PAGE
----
Traders charging exorbitant amount, exceeding government-fixed limits
In what seems to be a repeat from last year, people involved with marketing and selling oxygen are capitalizing on the rapid increase in demand amid another wave of the Covid-19 pandemic and doubling its prices, with some even trebling the rates.
Many allege that a syndicate comprising importers and retailers is involved in the abnormal price hike despite an adequate supply in the market.
Hospitals are teeming with patients infected with Covid-19, which is why many infected with the virus have to rely on home treatment, and hence the dependence on oxygen cylinders to keep their saturation levels at bay.
The rising cases have the health authorities worried that they will soon run out of Intensive Care Units (ICUs) as most of them are already full, especially with younger patients this year.
According to the Directorate General of Health Services (DGHS), eight government hospitals in Dhaka have 103 ICU beds and 92 of these have already been taken, while at the private hospitals, out of 267 available units, 210 are occupied by critically ill patients.
As a result, both offline and online traders are taking advantage of the situation and hiking oxygen cylinder prices beyond reasonable rates.
Visits to several online and offline platforms revealed that an oxygen cylinder with a storage capacity of storing 1.36 cubic metres was selling for Tk18,000-19,000 during the weeklong countrywide lockdown since the first week of April. Its price in Narayanganj and other districts was below Tk5,000 per piece.
Before the lockdown, it was selling for Tk7,000 apiece.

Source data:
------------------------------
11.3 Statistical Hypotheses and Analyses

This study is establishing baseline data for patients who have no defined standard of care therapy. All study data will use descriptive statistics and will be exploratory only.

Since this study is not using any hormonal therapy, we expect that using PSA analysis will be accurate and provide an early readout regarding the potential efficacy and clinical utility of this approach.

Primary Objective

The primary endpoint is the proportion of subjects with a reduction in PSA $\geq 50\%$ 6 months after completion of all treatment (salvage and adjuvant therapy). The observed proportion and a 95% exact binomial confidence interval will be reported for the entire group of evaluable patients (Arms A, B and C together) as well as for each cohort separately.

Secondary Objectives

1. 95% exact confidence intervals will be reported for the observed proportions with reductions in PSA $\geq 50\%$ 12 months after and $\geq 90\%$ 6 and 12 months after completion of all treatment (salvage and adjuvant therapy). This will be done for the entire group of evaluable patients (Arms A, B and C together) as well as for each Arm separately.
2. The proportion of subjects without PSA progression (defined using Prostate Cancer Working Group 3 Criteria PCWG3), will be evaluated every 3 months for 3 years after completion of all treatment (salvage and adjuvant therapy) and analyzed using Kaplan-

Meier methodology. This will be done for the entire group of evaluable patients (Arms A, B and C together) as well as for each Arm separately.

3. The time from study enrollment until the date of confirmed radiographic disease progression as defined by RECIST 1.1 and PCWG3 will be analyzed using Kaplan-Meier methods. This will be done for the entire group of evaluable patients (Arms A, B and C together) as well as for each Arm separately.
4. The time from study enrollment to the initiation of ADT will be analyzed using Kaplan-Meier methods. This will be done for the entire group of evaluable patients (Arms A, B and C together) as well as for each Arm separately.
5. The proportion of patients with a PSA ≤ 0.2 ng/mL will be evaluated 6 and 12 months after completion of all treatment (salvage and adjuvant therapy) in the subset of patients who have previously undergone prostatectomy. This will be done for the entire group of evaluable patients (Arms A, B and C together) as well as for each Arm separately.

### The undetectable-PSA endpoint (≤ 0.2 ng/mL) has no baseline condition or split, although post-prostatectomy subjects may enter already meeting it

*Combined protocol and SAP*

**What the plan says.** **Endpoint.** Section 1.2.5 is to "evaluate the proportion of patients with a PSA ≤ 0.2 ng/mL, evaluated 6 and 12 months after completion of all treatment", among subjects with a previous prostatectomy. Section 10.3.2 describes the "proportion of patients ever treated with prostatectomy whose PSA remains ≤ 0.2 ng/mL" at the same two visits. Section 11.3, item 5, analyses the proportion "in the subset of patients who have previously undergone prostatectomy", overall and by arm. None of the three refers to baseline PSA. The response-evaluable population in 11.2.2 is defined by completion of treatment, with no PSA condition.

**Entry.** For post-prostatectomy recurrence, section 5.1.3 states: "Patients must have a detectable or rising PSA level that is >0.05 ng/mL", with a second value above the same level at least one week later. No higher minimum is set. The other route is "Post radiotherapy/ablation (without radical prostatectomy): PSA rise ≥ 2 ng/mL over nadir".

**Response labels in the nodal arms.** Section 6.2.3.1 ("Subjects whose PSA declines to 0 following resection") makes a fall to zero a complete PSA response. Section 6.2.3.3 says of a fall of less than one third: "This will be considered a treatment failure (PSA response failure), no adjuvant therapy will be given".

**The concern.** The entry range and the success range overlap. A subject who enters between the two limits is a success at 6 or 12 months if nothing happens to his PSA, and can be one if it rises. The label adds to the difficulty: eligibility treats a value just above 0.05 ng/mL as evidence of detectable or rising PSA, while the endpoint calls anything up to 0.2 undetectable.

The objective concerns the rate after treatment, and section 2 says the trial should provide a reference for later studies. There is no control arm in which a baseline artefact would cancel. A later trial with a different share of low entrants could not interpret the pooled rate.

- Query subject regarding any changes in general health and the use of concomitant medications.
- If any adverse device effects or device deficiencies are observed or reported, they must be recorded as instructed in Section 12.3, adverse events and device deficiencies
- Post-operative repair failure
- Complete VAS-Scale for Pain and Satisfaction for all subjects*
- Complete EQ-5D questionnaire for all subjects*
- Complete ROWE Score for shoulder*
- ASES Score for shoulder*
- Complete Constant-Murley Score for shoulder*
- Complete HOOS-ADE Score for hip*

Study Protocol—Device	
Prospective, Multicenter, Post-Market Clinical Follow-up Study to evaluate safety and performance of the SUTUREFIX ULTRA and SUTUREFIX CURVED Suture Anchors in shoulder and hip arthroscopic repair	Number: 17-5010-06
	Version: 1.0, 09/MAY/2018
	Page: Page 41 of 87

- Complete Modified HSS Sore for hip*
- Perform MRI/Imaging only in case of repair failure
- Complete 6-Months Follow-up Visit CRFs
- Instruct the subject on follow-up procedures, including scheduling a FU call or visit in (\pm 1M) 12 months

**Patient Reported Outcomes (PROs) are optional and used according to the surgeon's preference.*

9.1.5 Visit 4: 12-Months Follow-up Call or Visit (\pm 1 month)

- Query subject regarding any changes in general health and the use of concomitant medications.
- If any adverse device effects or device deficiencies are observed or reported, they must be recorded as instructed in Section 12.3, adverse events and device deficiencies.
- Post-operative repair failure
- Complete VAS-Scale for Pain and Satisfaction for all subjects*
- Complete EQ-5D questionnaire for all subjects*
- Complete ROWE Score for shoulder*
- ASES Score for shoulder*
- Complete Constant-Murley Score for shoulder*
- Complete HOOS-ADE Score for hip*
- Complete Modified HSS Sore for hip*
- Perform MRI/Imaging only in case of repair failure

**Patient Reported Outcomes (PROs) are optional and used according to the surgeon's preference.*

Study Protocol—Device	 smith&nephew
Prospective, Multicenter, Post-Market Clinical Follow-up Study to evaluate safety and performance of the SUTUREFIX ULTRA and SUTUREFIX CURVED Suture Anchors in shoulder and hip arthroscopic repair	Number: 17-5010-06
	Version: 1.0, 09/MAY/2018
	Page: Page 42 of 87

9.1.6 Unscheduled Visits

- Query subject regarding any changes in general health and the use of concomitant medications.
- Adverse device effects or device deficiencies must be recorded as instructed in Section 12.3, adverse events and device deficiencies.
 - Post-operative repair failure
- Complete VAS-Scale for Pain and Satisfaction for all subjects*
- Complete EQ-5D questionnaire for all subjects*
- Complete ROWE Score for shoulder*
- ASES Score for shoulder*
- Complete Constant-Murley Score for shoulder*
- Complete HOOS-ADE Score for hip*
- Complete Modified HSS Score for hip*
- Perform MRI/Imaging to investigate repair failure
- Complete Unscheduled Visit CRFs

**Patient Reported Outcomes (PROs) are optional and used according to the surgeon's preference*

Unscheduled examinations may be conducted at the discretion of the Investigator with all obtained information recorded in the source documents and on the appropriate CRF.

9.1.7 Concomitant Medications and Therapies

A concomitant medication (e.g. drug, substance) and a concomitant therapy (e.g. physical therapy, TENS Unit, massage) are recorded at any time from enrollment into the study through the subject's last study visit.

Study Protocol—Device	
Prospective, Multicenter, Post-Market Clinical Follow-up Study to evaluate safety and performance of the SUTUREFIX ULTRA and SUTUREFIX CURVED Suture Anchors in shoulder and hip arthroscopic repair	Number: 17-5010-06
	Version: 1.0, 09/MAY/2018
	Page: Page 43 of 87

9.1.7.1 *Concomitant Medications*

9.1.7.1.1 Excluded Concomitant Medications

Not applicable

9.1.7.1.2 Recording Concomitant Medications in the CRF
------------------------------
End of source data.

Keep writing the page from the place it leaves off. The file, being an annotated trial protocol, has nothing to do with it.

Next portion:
At the Bangladesh Medical Association (BMA) Bhaban in the capital, a wholesale and retail hub for medical equipment and products, the same was being sold for Tk16,000 per piece.
Its price will increase more in the coming days, as a stricter lockdown will be in effect, said Anwar Hossain Ripon, an oxygen cylinder trader.
The traders are shifting the blame on to cylinder importers for the price hike.
"Are we bringing oxygen cylinders home for unnecessary purposes? What ungodly joy do they take in hiking the prices of such emergency items?" asked Habib Ahsan, who bought a similar oxygen cylinder for his 70-year old mother.
According to the website of Linde Bangladesh, the country's largest medical oxygen supplier, a complete cylinder with 1,400 litre capacity is priced Tk 26,522, while others were selling it for Tk28,700 apiece.
Spectra Oxygen Ltd sells the same cylinder, but a Chinese version, for Tk 21,000-23,710. However, even this variant was sold by others for up to Tk 30,000 in various stories across the capital.
BMA President Dr Mostafa Jalal Mohiuddin said nobody had so far complained to him about the sudden price hike, but promised that he would take up the matter with the health ministry.
Oxygen galore on Facebook
Established e-commerce outlets, as well as newly-created pages on Facebook are also riding the demand wagon to sell oxygen cylinders, which happens to be in great demand online as well.